4 Things I Learned Doing a City Wide Outreach
Rather than inviting people to come “in” to our services and programs, what if we took the message “out” to every home?
I had always preached about “reaching our community” and everyone would nod in grand approval. But what were we really doing to accomplish that vision?
There came a day when I decided to take concerted action on this point, and to start floating to my leadership team the idea that we should develop a coordinated strategy to reach the city we were in – the entire city – as in every home! I had heard of other churches approaching things this way, and the more I thought about it, the more it seemed right for us. Rather than inviting people to come “in” to our services and programs, what if we took the message “out” to every home?
After a few meetings to discern what our community needed, and what skill sets we had, our church landed on developing a magazine-style print campaign that would land in more than 28,000 mailboxes – six times in a row! For us, it felt like a dramatic undertaking, but we knew that the topics our magazines would address (finances, marriage, purpose, forgiveness, addictions, and stress) were exactly what our community needed to discuss, particularly the Bible’s wisdom in those areas.
We formed teams to study each topic and also to prepare for any response that might come in from the mailings, and these teams took on the identity of “their issue” of the magazine. (Being a member of the “love” team was much more attractive than being on the “addictions” team to be sure!)
The whole process was good for our church. Not only did we involve most of our adult congregation in a direct community outreach, but we did actually reach our whole city with the gospel. In six separate magazines over a little more than a year-long period, we offered the truth right in mailboxes – not just promotions to “come and hear” the answer, but – here, in friendly four-color – is the answer!
Church Growth – Our Experience:
The success is difficult to measure, but here’s what happened to us:
- In the year of the mailings and then the following few months, I believe nearly 1,000 people visited our church for the first time.
- The conversation of our town was remarkably shaped by this. Our members reported countless conversations that started with, “Wait, are you from the church that sent me the…”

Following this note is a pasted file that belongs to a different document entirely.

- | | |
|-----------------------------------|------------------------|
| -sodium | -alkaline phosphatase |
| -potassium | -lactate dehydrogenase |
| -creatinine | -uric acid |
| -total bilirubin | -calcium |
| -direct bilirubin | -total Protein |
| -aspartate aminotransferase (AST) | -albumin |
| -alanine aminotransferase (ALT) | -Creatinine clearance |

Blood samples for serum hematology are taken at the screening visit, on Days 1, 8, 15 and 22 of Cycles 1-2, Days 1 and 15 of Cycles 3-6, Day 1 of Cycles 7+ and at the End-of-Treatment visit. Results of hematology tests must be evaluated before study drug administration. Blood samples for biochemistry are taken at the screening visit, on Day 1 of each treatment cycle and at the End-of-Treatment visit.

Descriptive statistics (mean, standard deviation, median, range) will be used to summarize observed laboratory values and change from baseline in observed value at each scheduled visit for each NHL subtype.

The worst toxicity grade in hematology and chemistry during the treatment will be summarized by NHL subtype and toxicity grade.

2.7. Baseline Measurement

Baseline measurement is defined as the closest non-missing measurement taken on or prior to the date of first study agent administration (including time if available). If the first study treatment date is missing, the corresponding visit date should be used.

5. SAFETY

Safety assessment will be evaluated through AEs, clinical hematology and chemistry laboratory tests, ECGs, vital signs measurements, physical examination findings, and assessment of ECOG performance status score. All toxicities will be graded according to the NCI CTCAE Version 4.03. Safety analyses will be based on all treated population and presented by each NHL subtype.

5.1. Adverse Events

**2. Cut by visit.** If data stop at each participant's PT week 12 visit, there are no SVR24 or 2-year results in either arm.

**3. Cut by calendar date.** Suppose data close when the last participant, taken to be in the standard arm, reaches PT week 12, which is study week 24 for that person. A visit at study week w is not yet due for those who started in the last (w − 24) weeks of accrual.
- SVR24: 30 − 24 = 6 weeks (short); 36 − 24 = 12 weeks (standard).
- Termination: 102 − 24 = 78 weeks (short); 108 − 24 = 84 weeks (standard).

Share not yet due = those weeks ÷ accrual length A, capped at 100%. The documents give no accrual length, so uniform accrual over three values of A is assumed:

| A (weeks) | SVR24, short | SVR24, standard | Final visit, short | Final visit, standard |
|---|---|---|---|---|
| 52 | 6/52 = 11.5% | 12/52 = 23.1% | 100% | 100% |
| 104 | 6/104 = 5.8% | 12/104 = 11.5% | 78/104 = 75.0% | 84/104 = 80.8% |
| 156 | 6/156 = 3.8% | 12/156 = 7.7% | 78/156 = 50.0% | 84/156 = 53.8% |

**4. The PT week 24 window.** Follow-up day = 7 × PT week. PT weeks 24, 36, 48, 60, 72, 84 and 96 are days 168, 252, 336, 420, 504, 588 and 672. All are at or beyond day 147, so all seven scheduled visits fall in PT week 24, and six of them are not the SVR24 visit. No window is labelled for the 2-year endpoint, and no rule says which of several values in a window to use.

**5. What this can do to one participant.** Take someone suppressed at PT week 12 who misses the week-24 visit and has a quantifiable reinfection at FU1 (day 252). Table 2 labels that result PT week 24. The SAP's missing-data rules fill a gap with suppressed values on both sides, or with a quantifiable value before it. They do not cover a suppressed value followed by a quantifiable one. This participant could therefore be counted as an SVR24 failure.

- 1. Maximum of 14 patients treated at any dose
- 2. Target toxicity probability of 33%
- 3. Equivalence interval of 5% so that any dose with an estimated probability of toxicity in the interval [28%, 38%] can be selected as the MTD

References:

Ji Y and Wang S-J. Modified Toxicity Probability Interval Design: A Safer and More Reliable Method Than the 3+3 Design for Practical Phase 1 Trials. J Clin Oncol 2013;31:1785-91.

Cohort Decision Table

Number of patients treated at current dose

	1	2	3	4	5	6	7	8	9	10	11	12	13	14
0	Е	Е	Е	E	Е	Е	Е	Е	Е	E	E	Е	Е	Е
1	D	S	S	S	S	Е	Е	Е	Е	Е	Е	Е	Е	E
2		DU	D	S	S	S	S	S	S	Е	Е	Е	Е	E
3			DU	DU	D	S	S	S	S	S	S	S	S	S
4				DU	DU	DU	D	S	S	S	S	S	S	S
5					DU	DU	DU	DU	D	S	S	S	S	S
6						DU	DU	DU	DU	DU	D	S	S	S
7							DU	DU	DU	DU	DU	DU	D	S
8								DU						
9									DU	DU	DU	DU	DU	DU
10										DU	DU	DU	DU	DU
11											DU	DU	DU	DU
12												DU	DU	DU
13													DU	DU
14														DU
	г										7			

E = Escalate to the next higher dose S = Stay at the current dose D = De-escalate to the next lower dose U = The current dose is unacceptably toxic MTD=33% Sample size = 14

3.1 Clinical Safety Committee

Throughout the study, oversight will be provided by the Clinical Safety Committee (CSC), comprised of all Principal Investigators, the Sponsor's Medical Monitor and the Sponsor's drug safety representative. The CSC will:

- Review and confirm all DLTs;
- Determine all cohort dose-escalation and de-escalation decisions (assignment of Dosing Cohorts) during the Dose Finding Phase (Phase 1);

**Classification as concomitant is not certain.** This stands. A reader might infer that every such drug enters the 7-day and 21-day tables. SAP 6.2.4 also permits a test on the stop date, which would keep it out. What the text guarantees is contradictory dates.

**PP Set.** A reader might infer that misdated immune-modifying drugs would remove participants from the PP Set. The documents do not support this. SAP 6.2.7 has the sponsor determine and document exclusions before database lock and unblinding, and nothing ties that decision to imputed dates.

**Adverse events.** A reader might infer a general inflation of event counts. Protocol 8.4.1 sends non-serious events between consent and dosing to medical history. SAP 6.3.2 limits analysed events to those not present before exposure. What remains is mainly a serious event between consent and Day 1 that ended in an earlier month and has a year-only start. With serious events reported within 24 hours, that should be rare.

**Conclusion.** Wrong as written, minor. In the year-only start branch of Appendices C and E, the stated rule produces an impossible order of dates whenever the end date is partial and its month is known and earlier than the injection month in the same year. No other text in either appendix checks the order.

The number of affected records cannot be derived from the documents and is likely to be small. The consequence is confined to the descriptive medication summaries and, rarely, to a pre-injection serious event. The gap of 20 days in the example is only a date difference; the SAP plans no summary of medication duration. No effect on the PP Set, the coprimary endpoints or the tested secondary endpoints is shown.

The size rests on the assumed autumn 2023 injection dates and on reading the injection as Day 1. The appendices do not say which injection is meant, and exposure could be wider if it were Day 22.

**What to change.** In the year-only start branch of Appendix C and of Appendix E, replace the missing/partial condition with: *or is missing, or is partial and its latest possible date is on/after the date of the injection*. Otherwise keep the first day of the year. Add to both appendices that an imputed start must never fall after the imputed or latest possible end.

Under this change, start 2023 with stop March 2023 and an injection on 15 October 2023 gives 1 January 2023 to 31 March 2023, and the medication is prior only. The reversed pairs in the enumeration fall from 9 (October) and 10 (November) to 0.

- A large number of adult attenders of our fellowship got involved in small groups (teams) and evangelistic conversation – many of whom had never done so before.
Here are four things I learned from our city-wide outreach:
1. People want to share the gospel, but they need a practical pathway. We had no problem finding volunteers and donors to make the whole program happen – but they wouldn’t have gotten involved without a specific pathway to do so. The plan itself is all they were waiting for! I didn’t need to preach more about outreaching, I needed to lead the way.
2. A strategic plan was necessary from the outset. Those who made the project possible (our church family) needed to see that initial PowerPoint presentation where I showed charts of the number of households in our church area, the religious affiliations of those households, cost projections for reaching out, and more. They needed to see the plan before they could work the plan! And that process required prayer, creativity, lots of meetings and plenty of offline conversations. It was well worth it in the end!
3. City-reaching is a wide-open market. Most churches build their organizational structures and keep things afloat for the general benefit of their members. There’s nothing wrong with that per se, except that Jesus didn’t found the church to be an end in itself! Elevating outreach to the top of the priority list at our church changed the temperature of the people. It also gave our internal ministries renewed purpose and vision. When I say city-reaching is an “open market” I mean that very few churches are really doing it. Many talk, but few get strategic and practical with that talk.
4. Bolder is better, as long as its realistic. I don’t suspect the momentum or change in our church (or the actual effect of the effort) would have been the same if we had taken action on a smaller scale. We did have voices in our church arguing for smaller or more conservative plans. “Isn’t this too expensive? Shouldn’t we do _______ first?” My favorite piece of feedback came from a non-Christian after the mailing of our first issue. He wrote, “This is awfully aggressive for a church. Please remove me from your list.” Amen! Imagine, people who believe the gospel is the only way to heaven – being aggressive!
As you contemplate strategic planning and leadership coaching in your congregation, my encouragement is to think out of the box. Gather a leadership and creative team together and begin with the question: “How can we complete the Great Commission in our community?”